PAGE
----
Category Archives: Abstracts

EAST 2019 #7: Falls Screening In The Elderly

Falls in our elderly population are one of the largest issues facing trauma centers in the US, if not world-wide. The sheer numbers, along with the significant morbidity and mortality experienced by this group is mind boggling. ACS verified trauma centers are encouraged to have geriatric specific practice guidelines to assist in optimal care of these patients, and falls prevention programs are common among them.

The Centers for Disease Control is promoting a program called the Stopping Elderly Accidents, Deaths, and Injuries (STEADI) initiative. They provide a suite of tools and resources, and screening begins with a 12 point questionnaire (see links). This tool obviously takes a bit of time to administer, and time is precious. The research group at
Baystate Medical Center in Massachusetts postulated that giving the full screen may be a bit cumbersome.

They explored a possible simplification to the 12-point STEADI screen, reducing it to only 3 of the questions. They sought to determine whether this easier and more convenient screen might be as accurate as the full STEADI screen. They evaluated a group of 60 elderly patients use the abbreviated tool, and those who scored high were referred to a physical therapy for further assessment and intervention. The primary outcome was performance improvement on the Timed Up and Go test (TUG), a measure of the patient’s ability to get up from a chair, walk a fixed distance and back, then sit down again. Normal performance is < 12 seconds.

Here are the factoids:

  • The median age of the 60 study patients who were considered high risk was 77
  • Median TUG before interventions was 16 seconds
  • After physical therapy intervention, the time decreased significantly to 12.3 seconds

The authors concluded that the abbreviated screen could be used to effectively identify elderly patients at risk for falls.

Here are some questions for the authors and presenter to consider in advance to help them prepare for audience questions:

  • Show the audience the full STEADI questionnaire, and highlight the three questions used in your study. This was not specified in the abstract. Did the patients have to score positive on all three questions to qualify for intervention?
  • How much time difference is there in answering the full 12-question survey vs the abbreviated 3 question one? The full survey looks pretty simple to me.
  • Did you also administer the full screen to see the correlation with your subset of three questions? This could provide interesting information that could validate the brief screen. How many more receiving the full screen would have qualified for the intervention?
  • What exactly were the interventions that the therapists provided in PT? Were they the same for each patient? How do you think they improved the TUG score?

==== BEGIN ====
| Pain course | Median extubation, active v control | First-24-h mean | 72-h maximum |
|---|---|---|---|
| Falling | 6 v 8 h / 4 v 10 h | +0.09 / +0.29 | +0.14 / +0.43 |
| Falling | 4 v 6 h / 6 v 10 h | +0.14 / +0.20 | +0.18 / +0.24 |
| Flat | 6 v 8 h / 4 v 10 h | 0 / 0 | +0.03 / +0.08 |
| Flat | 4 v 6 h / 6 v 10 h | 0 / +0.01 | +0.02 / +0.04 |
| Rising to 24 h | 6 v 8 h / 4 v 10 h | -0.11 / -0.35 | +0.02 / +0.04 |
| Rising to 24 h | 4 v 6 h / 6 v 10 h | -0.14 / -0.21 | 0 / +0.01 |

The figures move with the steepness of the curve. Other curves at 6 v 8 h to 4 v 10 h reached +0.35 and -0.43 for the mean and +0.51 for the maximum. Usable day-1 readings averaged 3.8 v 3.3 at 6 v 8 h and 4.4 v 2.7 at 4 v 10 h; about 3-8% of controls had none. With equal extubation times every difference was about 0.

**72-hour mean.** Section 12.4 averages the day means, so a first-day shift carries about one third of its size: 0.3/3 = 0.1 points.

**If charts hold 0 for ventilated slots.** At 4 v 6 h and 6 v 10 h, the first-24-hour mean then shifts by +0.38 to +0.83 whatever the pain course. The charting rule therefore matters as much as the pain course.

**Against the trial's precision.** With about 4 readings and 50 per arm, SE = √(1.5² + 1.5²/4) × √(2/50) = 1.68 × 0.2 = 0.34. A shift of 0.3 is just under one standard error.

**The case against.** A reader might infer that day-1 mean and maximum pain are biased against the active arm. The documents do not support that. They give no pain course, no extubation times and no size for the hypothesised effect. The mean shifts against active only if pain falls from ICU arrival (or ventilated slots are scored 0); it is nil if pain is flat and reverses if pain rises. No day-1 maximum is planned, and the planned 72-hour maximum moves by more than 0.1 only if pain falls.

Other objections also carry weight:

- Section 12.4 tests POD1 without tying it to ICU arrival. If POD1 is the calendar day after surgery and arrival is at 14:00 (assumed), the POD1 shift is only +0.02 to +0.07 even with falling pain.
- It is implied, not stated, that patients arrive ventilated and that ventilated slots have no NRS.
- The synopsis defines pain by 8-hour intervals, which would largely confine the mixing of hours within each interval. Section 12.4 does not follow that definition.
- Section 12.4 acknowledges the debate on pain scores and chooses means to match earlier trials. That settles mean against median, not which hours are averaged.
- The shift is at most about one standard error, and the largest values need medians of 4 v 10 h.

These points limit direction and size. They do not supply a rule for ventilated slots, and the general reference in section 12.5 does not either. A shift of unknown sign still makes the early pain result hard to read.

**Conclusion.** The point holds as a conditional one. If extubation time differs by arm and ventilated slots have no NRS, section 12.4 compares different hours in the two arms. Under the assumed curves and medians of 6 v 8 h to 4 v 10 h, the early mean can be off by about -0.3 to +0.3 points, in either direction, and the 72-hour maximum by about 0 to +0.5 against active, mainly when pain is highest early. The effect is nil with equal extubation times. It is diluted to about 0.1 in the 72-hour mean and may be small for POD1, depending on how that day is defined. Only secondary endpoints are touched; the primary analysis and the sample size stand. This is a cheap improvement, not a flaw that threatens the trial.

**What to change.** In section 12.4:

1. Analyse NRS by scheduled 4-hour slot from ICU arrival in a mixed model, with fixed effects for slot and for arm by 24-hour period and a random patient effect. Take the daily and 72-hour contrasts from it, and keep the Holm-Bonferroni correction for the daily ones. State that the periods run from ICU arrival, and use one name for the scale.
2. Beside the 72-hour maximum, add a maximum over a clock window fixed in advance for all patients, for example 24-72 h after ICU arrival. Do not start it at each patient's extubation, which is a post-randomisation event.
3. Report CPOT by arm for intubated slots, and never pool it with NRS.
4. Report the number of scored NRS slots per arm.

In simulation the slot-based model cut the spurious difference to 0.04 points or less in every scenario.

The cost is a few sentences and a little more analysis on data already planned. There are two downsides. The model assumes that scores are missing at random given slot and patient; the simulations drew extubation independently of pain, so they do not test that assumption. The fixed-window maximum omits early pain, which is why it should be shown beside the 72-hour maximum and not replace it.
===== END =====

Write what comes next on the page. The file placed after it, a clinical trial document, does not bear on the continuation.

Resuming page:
• Did all 60 patients complete the program? Or were more enrolled and only 60 qualified for intervention?
  • Is the TUG score difference clinically significant? You showed statistical significance, but are these patients really less likely to fall? Did you collect any data of falls after completion of the intervention?

This is a timely and pertinent study. I look forward to hearing the nitty gritty at the conference.

Links:

  • The STEADI algorithm
  • The 12 point STEADI screen

Reference: Fall prevention initiative: A fall screening pilot study in the ambulatory setting. EAST 2019 Paper #21.

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EAST 2019 #6: Trauma Prevention and Your Trauma Registry

Trauma centers verified by the American College of Surgeons (ACS) (and most states who perform their own designation visits) are required to engage in trauma prevention activities. Furthermore, ACS centers are required to provide prevention programs based on identified local needs. Frequently, trauma professionals see a pattern of injury in the patients they treat. This generally stimulates a search through their trauma registry. Reviewing registry data is the most direct way of identifying and confirming injury patters specific to the local population.

The next abstract for review describes the process and outcomes of such a project from a Level II center in Fort Walton Beach, Florida. They noted a pattern of diving injury and high cervical fractures. This was confirmed using 2016 registry data. Admitted patients were intensive resource users, with 71% requiring ICU admission and operative fixation, and nearly half requiring rehab admission upon discharge.

Based on this, they developed a “Think Before You Dive” program with posters, signs, swag (a custom koozie), a trifold brochure, and magnets with diving and water safety tips. Posters and flyers were provided to local business, and magnets were placed in hotel rooms in the area. One time-share company even placed a hard stop in their registration process so that visitors had to acknowledge the safety message.

What’s a koozie, you ask? I didn’t know the technical term for this, but here’s a picture:

Here are the factoids:

  • There was a reduction of 100% in cervical spine injuries, and 24% of all water-related incidents in the targeted area
  • All remaining diving/high-cord injuries came from outside the target area
  • It was estimated that costs were reduced by $1.2 million

As you can see, this is not the typical hard research paper usually provided at most scientific meetings. However, it is very important that this kind of information is presented, as it has the potential for impact on the other clinical research.

Here are some questions for the authors and presenter to consider in advance to help them prepare for audience questions:

  • How did you recognize the problem initially? Was it a pattern picked up by humans? Which ones (nurses, trauma physicians, therapists/rehab, others)?
  • Why did you think that your prevention approach would be effective?
  • Provide some details on how you convinced businesses to carry your message. Was there any resistance, and what were their arguments? How did you overcome it?